artwork created during artists stroke rehabilitation
Minn. Art is a healing thing, said sculptor Gordon
Van Wert. Sculpting carried the 56-year-old member of the Red Lake
Band of Chippewa Indians through his tedious recovery from a paralyzing
stroke. Forty years earlier, the chance to take art classes had
whisked him off the South Minneapolis streets that were leading
to a dead end.
the four-foot carving that took shape during his stroke rehabilitation,
Medicine Bag is an inspirational centerpiece at North
Country Health Services in Bemidji, Minn. Not only does it stand
for determination, but both sides of the sculpture hold symbolism
that was meaningful to his healing journey. He hopes it will lift
the spirits of others.
from tribal and health organizations funded the purchase of the
artwork, which was dedicated earlier this fall at the hospitals
care at North Country Regional Hospital and the renewing powers
of art, Gordon found a unique path to healing through his artistry.
His inspiring story speaks to the compelling combination of art
and medicine, said Linnea Papke-Larson, chairperson of the
NCHS Art Committee.
was three years ago Sept. 22 that Van Wert suffered an embolic stroke
while traveling on business near Washington, D.C. Fortunately, he
was close enough to get to a Maryland hospital where emergency treatment
cleared the blood clot that had deprived oxygen to the right side
of his brain. But the stroke left his entire left side paralyzed.
The next step would be rehabilitation back home at NCHSs Acute
journey was difficult and long, said Van Wert, but I
looked and found a unique path through this challenge through my
art. The exercise was a physical, emotional and spiritual
logic would say a left-handed sculptor might never work again, determination
pushed Van Wert to reclaim his strength and mobility.
art has always been my emotional therapy and it became my physical
therapy, he said. Its such a demanding job carving
stone, so that really helped me out with my motor skills.
enough, the vibrating force of his pneumatic tools helped stimulate
his damaged nerve endings, he said.
realized I could move my toes a little bit and my fingers, so I
just kept doing that. After a few weeks of working at it, I was
able to raise my arm and open and close my hand. After three
months, he picked up his tools again.
stimulated me and kept me working, he recalls. I got
tired real quick when I first started carving again after the stroke,
but I just kept at it and it just started really helping a lot.
design of Medicine Bag speaks symbolically of spiritual
healing processes. One side of the limestone work is carved into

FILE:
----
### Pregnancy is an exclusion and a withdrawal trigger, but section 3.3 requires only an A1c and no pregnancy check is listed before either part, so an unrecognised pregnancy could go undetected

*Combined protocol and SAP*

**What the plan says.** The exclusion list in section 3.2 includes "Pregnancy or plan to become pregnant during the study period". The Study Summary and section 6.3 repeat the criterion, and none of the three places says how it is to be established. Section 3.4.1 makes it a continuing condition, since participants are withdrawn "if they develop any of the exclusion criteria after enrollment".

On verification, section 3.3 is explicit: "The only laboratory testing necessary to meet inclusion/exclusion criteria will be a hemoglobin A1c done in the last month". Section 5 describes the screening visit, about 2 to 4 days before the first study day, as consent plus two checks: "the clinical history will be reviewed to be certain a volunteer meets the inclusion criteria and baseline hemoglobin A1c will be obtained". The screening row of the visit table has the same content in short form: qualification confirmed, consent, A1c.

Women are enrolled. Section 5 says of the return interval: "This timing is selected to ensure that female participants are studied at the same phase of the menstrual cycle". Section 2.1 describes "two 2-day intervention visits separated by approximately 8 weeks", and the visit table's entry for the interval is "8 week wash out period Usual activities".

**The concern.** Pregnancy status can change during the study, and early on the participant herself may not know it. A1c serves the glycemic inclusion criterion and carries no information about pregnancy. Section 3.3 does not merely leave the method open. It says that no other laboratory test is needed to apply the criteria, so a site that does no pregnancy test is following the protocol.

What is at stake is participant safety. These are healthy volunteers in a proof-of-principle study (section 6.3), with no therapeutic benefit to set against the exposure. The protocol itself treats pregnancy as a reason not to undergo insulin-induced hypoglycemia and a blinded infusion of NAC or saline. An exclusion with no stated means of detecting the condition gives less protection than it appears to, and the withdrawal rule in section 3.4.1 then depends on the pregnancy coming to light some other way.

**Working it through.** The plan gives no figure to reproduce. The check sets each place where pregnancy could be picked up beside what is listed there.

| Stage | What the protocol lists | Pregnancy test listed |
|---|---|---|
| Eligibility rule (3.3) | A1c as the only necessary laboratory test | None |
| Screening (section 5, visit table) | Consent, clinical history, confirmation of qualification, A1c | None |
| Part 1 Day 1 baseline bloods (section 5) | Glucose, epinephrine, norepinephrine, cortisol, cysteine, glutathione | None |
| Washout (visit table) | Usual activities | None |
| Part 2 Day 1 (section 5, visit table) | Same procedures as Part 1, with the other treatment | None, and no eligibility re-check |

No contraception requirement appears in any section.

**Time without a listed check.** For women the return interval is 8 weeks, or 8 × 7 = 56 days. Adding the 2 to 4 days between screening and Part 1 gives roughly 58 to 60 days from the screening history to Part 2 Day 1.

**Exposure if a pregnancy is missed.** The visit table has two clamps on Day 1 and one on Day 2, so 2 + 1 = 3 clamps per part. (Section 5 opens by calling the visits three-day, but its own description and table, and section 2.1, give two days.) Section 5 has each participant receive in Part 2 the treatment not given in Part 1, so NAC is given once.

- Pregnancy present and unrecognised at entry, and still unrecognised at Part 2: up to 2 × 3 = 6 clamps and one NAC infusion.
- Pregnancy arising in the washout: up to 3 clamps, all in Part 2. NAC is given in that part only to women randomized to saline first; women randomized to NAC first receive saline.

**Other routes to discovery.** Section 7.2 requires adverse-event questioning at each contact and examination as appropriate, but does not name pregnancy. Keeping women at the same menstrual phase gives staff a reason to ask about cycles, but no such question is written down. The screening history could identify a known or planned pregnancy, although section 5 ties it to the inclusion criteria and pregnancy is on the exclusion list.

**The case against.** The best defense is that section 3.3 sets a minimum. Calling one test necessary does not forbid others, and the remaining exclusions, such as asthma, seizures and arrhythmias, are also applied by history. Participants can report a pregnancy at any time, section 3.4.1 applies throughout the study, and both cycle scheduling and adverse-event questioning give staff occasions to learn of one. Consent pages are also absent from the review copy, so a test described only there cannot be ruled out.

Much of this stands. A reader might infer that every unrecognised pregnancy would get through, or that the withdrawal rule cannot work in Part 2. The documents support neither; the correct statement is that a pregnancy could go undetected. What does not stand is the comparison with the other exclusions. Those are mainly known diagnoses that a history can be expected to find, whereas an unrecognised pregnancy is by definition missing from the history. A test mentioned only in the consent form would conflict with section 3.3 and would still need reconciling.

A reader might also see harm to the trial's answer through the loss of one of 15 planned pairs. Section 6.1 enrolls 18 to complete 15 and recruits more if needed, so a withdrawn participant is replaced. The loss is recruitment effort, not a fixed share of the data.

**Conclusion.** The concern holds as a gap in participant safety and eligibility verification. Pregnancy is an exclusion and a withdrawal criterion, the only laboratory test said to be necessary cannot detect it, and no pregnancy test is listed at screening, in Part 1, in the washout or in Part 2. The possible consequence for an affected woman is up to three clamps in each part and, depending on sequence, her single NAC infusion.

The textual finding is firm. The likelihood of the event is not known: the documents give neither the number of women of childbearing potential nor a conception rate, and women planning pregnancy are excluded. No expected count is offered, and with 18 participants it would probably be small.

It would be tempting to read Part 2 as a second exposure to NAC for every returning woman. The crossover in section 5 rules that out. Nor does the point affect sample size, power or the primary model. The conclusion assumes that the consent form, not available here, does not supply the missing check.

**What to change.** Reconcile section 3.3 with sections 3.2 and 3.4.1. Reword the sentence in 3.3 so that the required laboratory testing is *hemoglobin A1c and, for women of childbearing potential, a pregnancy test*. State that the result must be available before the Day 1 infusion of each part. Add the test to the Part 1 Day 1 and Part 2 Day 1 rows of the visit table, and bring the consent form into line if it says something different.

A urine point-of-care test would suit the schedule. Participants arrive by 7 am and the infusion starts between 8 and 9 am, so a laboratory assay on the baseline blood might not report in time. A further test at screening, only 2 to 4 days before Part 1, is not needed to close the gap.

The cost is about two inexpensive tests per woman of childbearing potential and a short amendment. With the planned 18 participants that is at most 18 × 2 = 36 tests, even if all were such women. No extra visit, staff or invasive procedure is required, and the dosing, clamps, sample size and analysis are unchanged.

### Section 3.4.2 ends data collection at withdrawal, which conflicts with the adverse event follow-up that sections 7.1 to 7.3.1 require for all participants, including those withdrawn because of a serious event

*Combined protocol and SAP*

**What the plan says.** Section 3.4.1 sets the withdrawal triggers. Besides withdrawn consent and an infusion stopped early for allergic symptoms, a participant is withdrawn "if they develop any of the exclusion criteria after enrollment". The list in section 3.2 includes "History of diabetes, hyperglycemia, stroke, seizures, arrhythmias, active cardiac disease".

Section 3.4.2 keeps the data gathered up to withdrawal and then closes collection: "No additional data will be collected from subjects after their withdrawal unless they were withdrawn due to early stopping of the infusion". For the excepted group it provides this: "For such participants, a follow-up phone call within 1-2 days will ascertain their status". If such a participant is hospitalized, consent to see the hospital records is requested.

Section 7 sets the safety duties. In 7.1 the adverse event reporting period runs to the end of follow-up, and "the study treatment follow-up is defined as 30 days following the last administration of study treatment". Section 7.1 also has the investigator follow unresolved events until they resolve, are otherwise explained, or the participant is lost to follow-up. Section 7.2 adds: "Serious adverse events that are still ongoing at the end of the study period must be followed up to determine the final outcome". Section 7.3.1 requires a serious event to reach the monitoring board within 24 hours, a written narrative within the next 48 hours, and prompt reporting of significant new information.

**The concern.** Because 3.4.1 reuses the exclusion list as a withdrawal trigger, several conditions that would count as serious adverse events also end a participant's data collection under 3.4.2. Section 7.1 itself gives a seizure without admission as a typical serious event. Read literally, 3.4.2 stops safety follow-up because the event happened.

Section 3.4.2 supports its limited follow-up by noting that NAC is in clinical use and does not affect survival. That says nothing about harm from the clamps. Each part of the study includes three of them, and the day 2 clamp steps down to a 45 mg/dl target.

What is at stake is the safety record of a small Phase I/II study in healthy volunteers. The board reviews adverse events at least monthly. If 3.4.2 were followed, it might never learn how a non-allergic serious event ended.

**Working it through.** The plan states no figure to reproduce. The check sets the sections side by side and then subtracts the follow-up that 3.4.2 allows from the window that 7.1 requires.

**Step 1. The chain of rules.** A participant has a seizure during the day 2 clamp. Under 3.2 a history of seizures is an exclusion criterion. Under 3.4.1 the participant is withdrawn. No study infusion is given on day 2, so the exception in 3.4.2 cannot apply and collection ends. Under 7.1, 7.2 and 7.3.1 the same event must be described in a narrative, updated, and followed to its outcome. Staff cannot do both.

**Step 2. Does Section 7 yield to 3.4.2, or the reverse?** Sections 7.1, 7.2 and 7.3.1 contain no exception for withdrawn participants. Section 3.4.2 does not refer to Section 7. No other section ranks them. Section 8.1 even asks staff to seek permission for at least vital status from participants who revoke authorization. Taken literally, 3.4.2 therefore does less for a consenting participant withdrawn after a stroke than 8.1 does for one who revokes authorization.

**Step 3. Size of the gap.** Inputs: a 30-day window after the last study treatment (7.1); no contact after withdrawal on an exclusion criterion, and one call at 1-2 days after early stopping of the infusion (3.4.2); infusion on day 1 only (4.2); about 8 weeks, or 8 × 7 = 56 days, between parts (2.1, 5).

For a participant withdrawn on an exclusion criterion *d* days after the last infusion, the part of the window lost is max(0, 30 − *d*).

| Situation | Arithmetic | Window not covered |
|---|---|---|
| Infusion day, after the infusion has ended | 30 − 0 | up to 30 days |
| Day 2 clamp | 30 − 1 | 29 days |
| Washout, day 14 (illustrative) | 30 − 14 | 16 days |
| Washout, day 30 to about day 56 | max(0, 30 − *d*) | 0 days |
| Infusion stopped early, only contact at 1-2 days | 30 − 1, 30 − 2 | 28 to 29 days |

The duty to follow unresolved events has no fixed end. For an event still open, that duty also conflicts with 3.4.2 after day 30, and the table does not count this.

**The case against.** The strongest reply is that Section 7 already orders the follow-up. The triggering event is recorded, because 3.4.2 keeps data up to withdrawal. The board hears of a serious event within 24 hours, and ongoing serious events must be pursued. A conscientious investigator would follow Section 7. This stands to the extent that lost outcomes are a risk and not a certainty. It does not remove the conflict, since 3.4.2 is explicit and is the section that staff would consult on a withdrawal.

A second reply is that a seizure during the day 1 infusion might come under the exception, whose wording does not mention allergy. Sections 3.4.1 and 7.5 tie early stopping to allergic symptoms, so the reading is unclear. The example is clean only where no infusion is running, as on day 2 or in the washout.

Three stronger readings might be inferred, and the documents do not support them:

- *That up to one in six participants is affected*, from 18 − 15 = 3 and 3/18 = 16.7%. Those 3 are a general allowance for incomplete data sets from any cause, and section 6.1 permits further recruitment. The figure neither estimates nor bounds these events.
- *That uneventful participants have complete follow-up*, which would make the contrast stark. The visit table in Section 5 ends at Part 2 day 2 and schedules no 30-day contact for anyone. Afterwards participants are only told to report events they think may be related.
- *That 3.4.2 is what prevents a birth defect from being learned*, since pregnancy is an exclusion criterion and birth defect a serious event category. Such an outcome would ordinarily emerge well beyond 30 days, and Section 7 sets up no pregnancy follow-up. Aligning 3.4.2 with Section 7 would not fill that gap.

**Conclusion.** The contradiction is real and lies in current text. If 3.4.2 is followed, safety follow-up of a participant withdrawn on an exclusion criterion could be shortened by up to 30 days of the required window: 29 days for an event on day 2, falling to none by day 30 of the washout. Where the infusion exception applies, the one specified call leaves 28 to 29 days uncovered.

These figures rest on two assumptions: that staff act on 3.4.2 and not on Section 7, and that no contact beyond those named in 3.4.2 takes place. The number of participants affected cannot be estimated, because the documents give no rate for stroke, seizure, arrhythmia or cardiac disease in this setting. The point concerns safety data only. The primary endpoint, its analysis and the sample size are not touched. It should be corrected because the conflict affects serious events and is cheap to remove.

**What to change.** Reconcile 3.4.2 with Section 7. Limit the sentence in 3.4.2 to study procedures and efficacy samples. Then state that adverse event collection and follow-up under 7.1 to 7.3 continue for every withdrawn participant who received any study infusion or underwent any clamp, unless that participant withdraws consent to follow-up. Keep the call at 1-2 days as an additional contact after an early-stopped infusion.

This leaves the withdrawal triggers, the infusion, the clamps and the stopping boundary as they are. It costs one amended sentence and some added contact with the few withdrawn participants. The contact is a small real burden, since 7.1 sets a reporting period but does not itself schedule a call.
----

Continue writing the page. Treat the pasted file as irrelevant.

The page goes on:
an eagle feather with a medicine wheel. The reverse side is a medicine
bag with an eagle rising from it.
eagle feather has been so powerful in all spiritual healing in almost
every Native tribe on this continent, Van Wert explained.
That was the symbol of the strength of the medicine.
comes from the medicine bag, representing purification, among other
symbols. The medicine bag may contain roots, leaves, tobacco representing
the natural medicines of the Indigenous peoples. There is strength
in this kind of medicine.
Van Wert often gives pep talks to patients in NCHS Acute Recovery
Unit, he tells them they can do it, too.
can heal yourself from within. After what happened to me, I realize
that the mind is such an incredible, powerful thing for your body.
appreciation to NCHS for their excellent therapy that
helped inspire the piece, Van Wert made the sculpture
available for $10,000, where it normally would sell for $25,000.
NCHS has committed $5,000 towards the purchase. Also making the
installation possible were The Anishinaabe Arts Initiative, a program
supported by the Region 2 Arts Council with funding from the McKnight
Foundation; Red Lake Gaming on behalf of the Red Lake Band of Chippewa
Indians; Bemidji Medical Equipment; the North Country Health Services
Auxiliary and the NCHS Art Committee.
Wert keeps on sculpting and sculpting keeps him going, but every
day is still a challenge, he said. With the weirdness of the
nerve damage, the muscles are always trying to atrophy, so its
an ongoing battle every day trying to keep your muscles stretched
and trying to keep them moving, he said. He is grateful to
his wife, Mary, for running the business side so he is now free
to just create.
first sculpture after he got out of the hospital was on a big scale.
The 11-foot-tall Our Generations was commissioned for
the Midtown Exchange in the old Sears building in South Minneapolis,
Van Werts boyhood summer home.
dad left the family when Gordon was 10 and his mother had to raise
seven children by herself. Gordon was starting to find trouble in
South Minneapolis, but art got him out of it. I got sent away
to art school in New Mexico when I was 14. The judge told my mom
either I was going to reform school or a boarding school. It just
so happened they were recruiting students in Red Lake for that school
in Santa Fe (Institute of American Indian Arts.)
Army service, he returned to the school for a postgraduate program
and really got into sculpture when he was taught by Alan Houser,
known as the patriarch of Native American sculpture. Then Housers
student Doug Hyde opened up the power of air hammers, Dremel tools
Wert will be teaching some classes in Red Lake to try and inspire
some of the talented young people there. Ill tell them
the stories of how I was able to make it this far after art school,
because I was in some pretty bad situations when I was young.
was really a haphazard kind of way that I even got to be an artist,
he said. It turned out to be a good thing.